As with any form of design, trends flow through every season. Color is one of the most noticeable of these many changes time witnesses each year. This month, we’ve noticed the color plum making a prominent appearance. This rich purple is inviting and charming, as it can compliment all styles of interior design. In modern spaces, we see it making bold accents against stark whites; while in more traditional spaces, plum can warm up a room through an accent chair and throw pillow. Deep purple tones are associated with royalty and exclusivity because of its original rarity and expensive nature. This rich purple color was discovered before Roman times through the use of harvesting and treating of a sea snail known as a mollusk. This tedious task provided very little dye, making the color very difficult and expensive to produce. Thus, deep purple tones were seen only amongst the noble. This recognition has spread throughout various cultures over the centuries, and stayed with us as a sign of wealth and good fortune. Maybe we’re looking to it now as a blissful escape from the economic times we’re faced with. Regardless of the reasoning, plum is a beautiful color with an intriguing history that can liven up any space.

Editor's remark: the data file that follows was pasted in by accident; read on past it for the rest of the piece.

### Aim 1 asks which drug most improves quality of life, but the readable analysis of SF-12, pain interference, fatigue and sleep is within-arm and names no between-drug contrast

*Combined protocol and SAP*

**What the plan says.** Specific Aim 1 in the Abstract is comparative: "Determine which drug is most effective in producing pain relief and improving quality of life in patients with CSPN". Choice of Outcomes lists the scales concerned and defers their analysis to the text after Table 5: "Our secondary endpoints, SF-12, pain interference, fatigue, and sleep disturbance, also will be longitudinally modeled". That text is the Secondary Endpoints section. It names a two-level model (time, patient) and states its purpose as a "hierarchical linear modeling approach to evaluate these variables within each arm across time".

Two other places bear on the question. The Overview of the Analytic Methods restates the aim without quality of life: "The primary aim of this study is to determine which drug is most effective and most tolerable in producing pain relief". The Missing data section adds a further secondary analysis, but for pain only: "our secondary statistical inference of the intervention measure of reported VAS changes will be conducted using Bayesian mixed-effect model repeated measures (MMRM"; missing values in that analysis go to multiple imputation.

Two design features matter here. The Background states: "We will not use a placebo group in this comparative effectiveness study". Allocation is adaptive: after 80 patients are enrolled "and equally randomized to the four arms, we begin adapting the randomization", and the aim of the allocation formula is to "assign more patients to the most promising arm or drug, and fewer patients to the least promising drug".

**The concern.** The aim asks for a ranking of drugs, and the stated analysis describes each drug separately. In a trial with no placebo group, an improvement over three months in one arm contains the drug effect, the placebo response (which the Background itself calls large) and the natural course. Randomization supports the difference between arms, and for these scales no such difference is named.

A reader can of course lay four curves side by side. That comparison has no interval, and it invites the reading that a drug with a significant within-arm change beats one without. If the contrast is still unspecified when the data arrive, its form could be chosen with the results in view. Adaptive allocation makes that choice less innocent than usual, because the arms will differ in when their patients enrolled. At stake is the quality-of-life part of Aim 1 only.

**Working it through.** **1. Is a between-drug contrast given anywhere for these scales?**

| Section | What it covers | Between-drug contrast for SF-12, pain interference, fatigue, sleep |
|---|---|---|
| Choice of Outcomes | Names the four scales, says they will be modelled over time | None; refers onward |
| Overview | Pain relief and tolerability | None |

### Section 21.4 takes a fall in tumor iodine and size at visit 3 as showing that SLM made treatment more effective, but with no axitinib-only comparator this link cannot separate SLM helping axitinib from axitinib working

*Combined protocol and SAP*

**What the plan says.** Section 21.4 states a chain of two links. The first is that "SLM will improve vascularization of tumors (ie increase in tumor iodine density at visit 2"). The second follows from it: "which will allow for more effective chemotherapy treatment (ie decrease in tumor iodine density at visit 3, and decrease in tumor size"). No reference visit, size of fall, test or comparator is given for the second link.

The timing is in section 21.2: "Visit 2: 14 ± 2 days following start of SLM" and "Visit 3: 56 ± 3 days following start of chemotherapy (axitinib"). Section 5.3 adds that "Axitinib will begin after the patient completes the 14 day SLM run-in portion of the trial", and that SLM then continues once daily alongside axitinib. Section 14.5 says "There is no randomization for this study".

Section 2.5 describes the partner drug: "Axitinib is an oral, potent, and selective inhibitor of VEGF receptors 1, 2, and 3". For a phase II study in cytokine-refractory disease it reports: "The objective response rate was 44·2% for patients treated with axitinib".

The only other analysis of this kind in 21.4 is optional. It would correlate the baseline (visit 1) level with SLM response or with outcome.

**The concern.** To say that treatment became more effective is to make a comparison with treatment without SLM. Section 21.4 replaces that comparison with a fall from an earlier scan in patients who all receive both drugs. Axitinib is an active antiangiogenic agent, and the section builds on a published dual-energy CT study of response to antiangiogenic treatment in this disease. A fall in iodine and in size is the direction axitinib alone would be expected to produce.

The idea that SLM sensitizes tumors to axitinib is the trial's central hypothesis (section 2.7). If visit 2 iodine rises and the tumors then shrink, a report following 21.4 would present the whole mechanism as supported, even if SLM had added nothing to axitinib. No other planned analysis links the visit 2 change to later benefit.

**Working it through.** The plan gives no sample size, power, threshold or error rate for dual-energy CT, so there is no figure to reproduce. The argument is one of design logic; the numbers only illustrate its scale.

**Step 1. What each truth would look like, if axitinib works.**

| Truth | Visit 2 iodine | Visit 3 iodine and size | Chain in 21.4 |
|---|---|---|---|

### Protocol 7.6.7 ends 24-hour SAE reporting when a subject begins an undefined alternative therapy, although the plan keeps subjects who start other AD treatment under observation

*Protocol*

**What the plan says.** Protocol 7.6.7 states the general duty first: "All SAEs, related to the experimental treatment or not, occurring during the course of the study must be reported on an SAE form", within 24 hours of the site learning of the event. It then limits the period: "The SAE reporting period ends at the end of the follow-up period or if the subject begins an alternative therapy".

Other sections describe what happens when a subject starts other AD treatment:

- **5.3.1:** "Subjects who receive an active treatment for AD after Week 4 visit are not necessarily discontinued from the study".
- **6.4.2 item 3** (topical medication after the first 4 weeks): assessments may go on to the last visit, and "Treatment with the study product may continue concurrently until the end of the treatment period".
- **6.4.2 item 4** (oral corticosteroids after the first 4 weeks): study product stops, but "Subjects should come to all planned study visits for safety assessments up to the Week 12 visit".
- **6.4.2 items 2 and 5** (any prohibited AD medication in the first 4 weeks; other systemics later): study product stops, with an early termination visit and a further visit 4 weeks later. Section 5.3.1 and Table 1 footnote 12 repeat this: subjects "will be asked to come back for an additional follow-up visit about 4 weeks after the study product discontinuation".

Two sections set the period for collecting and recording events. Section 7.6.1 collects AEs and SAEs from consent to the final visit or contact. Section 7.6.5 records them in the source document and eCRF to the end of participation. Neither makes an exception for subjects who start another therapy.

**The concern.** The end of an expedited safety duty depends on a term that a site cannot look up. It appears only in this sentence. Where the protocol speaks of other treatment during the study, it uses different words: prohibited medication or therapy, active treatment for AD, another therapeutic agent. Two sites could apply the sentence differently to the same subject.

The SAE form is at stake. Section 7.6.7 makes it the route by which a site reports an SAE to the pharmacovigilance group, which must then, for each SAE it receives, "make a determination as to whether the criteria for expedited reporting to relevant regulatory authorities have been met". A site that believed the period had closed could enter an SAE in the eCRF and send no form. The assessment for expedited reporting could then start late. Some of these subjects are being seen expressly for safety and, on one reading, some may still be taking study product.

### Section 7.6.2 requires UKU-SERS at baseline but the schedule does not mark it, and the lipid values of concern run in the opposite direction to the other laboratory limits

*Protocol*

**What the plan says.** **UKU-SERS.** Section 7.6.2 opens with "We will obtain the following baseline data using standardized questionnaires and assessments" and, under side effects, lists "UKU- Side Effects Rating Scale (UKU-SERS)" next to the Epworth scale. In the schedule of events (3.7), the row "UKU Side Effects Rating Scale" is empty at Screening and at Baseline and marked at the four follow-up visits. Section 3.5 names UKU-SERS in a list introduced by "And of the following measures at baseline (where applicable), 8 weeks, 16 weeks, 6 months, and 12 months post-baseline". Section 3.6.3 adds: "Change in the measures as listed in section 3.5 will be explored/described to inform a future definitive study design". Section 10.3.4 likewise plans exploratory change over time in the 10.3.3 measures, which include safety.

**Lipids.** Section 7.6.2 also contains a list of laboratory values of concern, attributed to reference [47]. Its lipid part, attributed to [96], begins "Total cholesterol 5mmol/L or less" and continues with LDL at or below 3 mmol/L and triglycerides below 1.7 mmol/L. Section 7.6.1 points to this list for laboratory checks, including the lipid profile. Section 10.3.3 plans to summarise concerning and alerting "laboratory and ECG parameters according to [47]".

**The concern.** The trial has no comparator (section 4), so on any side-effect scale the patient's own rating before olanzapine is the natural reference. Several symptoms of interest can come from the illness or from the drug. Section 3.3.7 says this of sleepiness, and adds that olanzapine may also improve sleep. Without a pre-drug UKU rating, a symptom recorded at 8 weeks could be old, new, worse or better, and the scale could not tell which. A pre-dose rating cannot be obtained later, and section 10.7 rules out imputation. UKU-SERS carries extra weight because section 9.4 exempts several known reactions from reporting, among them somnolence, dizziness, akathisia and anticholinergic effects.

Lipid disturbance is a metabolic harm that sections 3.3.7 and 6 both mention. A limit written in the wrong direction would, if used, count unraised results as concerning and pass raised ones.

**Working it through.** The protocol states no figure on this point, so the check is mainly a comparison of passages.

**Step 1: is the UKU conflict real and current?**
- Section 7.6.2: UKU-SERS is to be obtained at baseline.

Crate & Barrel’s “Tux Leather Chair” in Notting Hill: Amethyst
Tiles are the perfect way to bring plum into a bathroom or kitchen.
“Dark Heather” Glass Tile from Ann Sacks
If you want to create your own styles using the color of the month, we suggest Innovation’s Luxe Suede in Madeira.